Shirley D. Cross-Taylor
BetterPhoto Member Since: 1/7/2001
Contact Shirley
Shirley's Gallery
  Hi Dede, You've gotten some great information so far. Your experience sounds much like my own at the beginning. Some great sources for inexpensive slave units, soft boxes, light stands, bounce umbrellas, etc., are the Photographers Warehouse, and Porter's Camera Store. Both advertise in most of the major photo magazines. Photographers Warehouse ads are usually in the body of the magazine, not in the back. I purchased all my studio lights and softbox and bounce umbrella from them. You can use your existing flash with a bounce umbrella on a light stand.

Another option is to buy faster speed tungsten balanced film, which will work with your lamps, no flash. Your photos will have a bit more grain, but this can also be an 'arty' look. Most of my original still-life photos were taken using one 100 watt bulb in a reflector through diffusion material (mine was a milky white cutting board propped up,) and Ektachrome 160T slide film. Just put your camera on a tripod and use a cable or remote release.


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12/5/2002 10:32:00 PM

 
Michael Grace   Hi Dede:
Another option you might think about is doing some black and white portraits. That way you could use regular tungsten lights or even the really bright halogen lights and the color temperature wouldn't matter at all.(no color cast in B&W)That would be a great way to get used to using your meter and the developing and printing costs would be a whole lot less than using color film. Another way to save money on lighting accessories is to use a diffusion panel made from white ripstop nylon fabric on a PVC frame. You just put your lights behind the fabric panel and now you have anything from a small hard light to a very soft diffused light depending on how far from the panel you place your lights. The only real negative of using a regular flash off camera behind a screen is that you won't have a modeling light to "see" the effect before you take the picture. Before I bought my first pro light system I was using a pair of Vivitar 283's with a reflector panel and was getting good results. You can mount the flash units on a stand and fire them into an umbrella reflector. Also the brand of strobe really doesn't matter much, any strobe that can be used with a sync cord or a slave and has enough power for your purposes will work just fine. You might note that almost ALL pro light systems are completely manual systems because that allows complete control of your lights. You can vary the intensity by how far away from your subject you place the lights.I still use a diffusion panel instead of softboxes because they are a lot cheaper and much more versatile. Go get you light meter and check out Lightingmagic.com and have fun! Later Dede.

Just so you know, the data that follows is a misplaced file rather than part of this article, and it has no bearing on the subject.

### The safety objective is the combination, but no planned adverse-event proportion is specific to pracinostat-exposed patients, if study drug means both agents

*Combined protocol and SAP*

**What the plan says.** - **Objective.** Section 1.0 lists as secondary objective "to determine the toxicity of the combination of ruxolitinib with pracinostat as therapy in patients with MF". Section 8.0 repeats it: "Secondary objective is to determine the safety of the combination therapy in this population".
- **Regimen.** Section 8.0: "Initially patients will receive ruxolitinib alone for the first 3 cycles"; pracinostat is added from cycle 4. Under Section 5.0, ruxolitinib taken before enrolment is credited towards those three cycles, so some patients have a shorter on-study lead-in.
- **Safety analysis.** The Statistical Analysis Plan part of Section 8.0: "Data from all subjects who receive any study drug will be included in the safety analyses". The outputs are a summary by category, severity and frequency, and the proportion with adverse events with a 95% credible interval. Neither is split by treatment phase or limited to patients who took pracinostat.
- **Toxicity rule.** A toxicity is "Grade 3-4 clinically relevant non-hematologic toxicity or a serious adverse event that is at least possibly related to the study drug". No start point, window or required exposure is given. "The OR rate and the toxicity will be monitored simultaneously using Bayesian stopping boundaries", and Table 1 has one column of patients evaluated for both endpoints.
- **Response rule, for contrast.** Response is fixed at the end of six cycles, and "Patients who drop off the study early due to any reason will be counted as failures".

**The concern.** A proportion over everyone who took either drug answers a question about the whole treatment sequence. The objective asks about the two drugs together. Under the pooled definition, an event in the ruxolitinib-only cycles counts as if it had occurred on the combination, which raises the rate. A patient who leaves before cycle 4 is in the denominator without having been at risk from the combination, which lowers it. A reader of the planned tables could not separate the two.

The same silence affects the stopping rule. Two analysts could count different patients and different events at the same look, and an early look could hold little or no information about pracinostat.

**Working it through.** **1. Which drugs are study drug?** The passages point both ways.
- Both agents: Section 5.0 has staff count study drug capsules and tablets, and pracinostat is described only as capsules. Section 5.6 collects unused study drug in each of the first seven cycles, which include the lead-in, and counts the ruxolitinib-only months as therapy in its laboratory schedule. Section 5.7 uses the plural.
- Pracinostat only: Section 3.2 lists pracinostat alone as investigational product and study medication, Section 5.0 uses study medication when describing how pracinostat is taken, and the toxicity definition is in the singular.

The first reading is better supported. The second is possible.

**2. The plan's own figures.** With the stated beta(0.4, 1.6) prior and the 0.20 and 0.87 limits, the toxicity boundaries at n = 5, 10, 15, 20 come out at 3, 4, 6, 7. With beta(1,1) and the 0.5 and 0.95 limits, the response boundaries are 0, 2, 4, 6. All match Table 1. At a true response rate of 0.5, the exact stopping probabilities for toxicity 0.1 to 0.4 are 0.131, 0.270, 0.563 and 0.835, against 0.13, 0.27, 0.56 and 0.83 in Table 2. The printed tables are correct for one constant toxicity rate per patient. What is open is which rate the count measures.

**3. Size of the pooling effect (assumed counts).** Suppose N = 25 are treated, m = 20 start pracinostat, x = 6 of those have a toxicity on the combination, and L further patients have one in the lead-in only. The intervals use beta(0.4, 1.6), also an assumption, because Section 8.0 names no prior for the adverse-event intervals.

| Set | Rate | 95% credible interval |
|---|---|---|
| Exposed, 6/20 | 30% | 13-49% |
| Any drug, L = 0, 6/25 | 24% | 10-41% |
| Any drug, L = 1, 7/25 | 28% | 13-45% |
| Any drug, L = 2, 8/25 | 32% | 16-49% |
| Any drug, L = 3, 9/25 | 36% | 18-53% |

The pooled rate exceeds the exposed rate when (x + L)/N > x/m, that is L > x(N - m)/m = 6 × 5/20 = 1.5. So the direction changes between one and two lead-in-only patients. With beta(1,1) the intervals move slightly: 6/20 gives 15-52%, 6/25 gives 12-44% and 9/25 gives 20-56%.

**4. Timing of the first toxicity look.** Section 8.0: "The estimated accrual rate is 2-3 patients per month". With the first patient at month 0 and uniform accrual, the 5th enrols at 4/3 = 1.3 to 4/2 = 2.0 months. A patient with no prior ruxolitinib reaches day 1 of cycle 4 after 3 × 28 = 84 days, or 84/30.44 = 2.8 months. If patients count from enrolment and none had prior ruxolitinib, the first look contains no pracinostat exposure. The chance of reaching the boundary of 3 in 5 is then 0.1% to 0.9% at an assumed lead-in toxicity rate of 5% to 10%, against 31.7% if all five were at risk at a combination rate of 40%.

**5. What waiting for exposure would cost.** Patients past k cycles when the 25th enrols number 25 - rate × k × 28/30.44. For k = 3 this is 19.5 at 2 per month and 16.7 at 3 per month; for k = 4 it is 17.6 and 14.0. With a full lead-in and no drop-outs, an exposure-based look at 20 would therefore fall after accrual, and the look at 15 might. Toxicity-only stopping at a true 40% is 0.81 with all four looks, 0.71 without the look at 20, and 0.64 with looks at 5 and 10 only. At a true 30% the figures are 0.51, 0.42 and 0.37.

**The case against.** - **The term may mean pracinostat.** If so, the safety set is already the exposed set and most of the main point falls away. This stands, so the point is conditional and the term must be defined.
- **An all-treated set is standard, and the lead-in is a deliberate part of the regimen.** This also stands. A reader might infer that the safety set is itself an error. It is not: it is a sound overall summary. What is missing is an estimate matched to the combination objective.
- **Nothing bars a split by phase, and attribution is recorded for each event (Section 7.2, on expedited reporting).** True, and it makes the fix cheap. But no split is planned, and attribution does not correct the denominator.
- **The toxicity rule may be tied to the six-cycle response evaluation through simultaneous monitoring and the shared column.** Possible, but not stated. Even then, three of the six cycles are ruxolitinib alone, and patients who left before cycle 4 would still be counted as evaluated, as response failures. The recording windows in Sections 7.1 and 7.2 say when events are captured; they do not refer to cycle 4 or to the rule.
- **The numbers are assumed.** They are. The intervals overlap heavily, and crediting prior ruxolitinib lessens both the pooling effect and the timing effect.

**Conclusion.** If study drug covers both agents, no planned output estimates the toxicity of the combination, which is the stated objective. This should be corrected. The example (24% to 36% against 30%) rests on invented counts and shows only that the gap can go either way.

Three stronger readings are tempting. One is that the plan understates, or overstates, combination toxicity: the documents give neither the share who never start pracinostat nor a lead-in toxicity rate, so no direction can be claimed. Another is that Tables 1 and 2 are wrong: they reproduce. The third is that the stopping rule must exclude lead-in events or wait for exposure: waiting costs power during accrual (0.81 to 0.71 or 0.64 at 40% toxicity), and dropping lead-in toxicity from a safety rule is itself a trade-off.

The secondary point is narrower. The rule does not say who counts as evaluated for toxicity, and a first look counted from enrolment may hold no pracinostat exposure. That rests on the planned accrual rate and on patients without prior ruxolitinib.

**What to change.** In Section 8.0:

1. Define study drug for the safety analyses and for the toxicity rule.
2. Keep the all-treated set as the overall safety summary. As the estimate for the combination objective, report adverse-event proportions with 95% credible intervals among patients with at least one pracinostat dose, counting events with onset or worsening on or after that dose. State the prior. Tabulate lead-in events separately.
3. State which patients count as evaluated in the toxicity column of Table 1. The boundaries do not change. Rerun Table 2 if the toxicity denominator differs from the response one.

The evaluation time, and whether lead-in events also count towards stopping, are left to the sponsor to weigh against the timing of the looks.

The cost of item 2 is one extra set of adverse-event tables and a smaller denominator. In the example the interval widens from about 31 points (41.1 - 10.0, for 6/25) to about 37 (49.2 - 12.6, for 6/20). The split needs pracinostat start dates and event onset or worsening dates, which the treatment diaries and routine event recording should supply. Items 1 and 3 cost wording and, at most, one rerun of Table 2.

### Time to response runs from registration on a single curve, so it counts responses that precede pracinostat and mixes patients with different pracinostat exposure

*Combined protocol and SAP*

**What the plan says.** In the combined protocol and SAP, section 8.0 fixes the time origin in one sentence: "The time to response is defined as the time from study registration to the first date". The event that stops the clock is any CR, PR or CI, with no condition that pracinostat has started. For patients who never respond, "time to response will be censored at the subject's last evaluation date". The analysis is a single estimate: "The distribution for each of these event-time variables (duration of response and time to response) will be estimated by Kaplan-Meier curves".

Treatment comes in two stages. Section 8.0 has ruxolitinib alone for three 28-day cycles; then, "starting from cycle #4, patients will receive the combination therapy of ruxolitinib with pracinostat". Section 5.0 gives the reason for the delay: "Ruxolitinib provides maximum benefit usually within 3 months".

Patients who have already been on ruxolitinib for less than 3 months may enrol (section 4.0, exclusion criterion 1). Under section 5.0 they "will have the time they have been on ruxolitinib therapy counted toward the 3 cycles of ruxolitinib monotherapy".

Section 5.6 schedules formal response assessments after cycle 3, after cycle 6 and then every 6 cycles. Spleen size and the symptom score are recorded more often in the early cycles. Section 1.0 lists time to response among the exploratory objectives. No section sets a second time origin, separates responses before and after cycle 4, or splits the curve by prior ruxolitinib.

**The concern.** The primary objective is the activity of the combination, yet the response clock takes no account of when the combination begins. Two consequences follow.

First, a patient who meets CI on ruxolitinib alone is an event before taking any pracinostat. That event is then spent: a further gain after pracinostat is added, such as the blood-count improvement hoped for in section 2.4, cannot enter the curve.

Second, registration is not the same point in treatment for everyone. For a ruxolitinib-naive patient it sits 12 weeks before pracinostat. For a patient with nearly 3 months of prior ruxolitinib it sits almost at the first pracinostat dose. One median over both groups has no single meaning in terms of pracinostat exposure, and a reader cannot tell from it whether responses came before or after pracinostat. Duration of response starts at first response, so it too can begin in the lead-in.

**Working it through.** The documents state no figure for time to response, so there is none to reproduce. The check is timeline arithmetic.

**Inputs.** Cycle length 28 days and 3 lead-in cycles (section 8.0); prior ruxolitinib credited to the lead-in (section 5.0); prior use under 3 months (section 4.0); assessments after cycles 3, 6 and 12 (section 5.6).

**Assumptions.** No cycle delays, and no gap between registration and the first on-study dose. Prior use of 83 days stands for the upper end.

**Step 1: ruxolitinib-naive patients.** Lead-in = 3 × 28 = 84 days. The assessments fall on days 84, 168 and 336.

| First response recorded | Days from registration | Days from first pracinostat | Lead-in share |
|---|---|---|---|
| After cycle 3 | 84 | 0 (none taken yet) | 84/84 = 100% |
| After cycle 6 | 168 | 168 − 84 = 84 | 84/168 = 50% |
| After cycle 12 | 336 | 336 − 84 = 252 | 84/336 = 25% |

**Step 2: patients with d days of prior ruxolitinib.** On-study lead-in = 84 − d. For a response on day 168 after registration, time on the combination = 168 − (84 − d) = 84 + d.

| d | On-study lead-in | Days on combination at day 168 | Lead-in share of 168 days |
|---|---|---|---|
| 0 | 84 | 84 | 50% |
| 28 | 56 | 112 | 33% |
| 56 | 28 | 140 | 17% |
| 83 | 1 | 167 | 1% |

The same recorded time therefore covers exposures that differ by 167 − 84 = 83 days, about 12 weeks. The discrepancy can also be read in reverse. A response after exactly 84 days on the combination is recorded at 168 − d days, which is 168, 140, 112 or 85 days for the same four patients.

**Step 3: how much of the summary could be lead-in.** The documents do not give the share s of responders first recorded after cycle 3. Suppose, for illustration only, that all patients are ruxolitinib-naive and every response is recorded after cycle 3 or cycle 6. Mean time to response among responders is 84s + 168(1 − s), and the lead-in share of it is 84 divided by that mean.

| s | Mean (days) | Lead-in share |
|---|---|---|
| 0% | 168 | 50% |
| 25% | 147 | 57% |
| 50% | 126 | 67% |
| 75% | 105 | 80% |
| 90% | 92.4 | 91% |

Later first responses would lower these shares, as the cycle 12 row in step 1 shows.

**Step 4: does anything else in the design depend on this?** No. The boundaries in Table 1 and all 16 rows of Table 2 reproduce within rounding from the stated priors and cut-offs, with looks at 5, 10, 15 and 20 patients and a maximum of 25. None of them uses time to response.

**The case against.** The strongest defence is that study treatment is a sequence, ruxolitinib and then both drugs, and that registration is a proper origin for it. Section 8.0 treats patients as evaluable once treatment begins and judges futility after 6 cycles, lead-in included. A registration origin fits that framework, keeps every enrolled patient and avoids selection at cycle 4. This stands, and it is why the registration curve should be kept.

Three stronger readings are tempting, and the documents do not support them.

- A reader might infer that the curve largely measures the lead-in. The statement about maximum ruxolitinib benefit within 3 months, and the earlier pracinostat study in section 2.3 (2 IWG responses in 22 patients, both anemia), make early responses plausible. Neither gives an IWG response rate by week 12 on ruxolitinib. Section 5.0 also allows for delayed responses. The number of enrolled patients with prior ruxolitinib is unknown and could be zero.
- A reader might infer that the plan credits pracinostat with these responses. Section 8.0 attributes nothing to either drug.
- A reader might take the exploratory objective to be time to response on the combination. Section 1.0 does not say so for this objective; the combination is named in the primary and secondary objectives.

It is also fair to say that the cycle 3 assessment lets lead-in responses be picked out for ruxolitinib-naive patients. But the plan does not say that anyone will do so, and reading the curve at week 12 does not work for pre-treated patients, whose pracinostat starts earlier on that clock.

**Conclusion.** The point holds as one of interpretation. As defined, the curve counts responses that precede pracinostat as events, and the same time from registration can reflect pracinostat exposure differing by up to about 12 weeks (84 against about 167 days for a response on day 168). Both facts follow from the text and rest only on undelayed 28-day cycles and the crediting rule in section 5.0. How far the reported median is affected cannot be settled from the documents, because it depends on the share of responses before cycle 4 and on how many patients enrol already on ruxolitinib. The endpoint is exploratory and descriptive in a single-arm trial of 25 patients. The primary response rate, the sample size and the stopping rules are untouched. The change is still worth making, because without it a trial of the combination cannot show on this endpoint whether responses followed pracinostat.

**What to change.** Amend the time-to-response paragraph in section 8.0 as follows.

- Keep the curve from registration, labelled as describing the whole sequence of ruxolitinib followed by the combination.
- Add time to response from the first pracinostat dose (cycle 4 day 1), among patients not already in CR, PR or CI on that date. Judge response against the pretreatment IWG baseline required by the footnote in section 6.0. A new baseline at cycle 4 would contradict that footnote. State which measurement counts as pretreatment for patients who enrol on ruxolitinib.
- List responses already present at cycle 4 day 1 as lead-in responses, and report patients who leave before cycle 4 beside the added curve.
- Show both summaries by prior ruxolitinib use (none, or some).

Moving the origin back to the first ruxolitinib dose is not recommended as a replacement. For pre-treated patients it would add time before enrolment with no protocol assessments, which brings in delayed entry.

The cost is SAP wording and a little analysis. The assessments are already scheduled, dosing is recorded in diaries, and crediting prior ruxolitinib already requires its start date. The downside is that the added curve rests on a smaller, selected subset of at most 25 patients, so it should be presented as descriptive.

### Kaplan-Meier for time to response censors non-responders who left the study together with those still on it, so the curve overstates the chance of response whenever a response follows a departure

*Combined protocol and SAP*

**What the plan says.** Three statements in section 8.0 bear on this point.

Sincerely,
Mike Grace


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12/5/2002 11:29:44 PM

 
Andy 
BetterPhoto Member Since: 5/28/2002
  Since you already have all these Canon products, I would recommend go for the 420EX if you want another flash. It sells for around $180 at B&H and you don't have to worry compatability and it works nicely with your 550EX as the master. Also you can set the flash ratio easily and still using the E-TTL metering of your camera. Get a couple umbrellas, light stands and shoe mount clamps and you are all set. This is very portable and easy to set up anywhere. For background you may find the Peoplepopper set quite handy (about $150; it comes with a support stand, crossbars, a 6x7 background of your choice and a carrying bag). I can carry all these with two hands to take portraits for my friends and relatives every where. Since you are taking mostly portrait, you don't need any filter except maybe a soft focus filter to create a dream like effect. As for film, I will use Kodak Portra 160NC. Other expoerts here may suggest what Fuji line of film to use. So many options. So many choices. Decision. Decision.


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12/6/2002 10:38:38 AM

 
Andy 
BetterPhoto Member Since: 5/28/2002
  Also go to this site to request brochure about your EOS 3 camera, lens, and other product information. I found the EOS 3 brochure worth reading if you want to know your camera better.

http://www.usa.canon.com/html/contacts/litreq.html


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12/6/2002 10:46:17 AM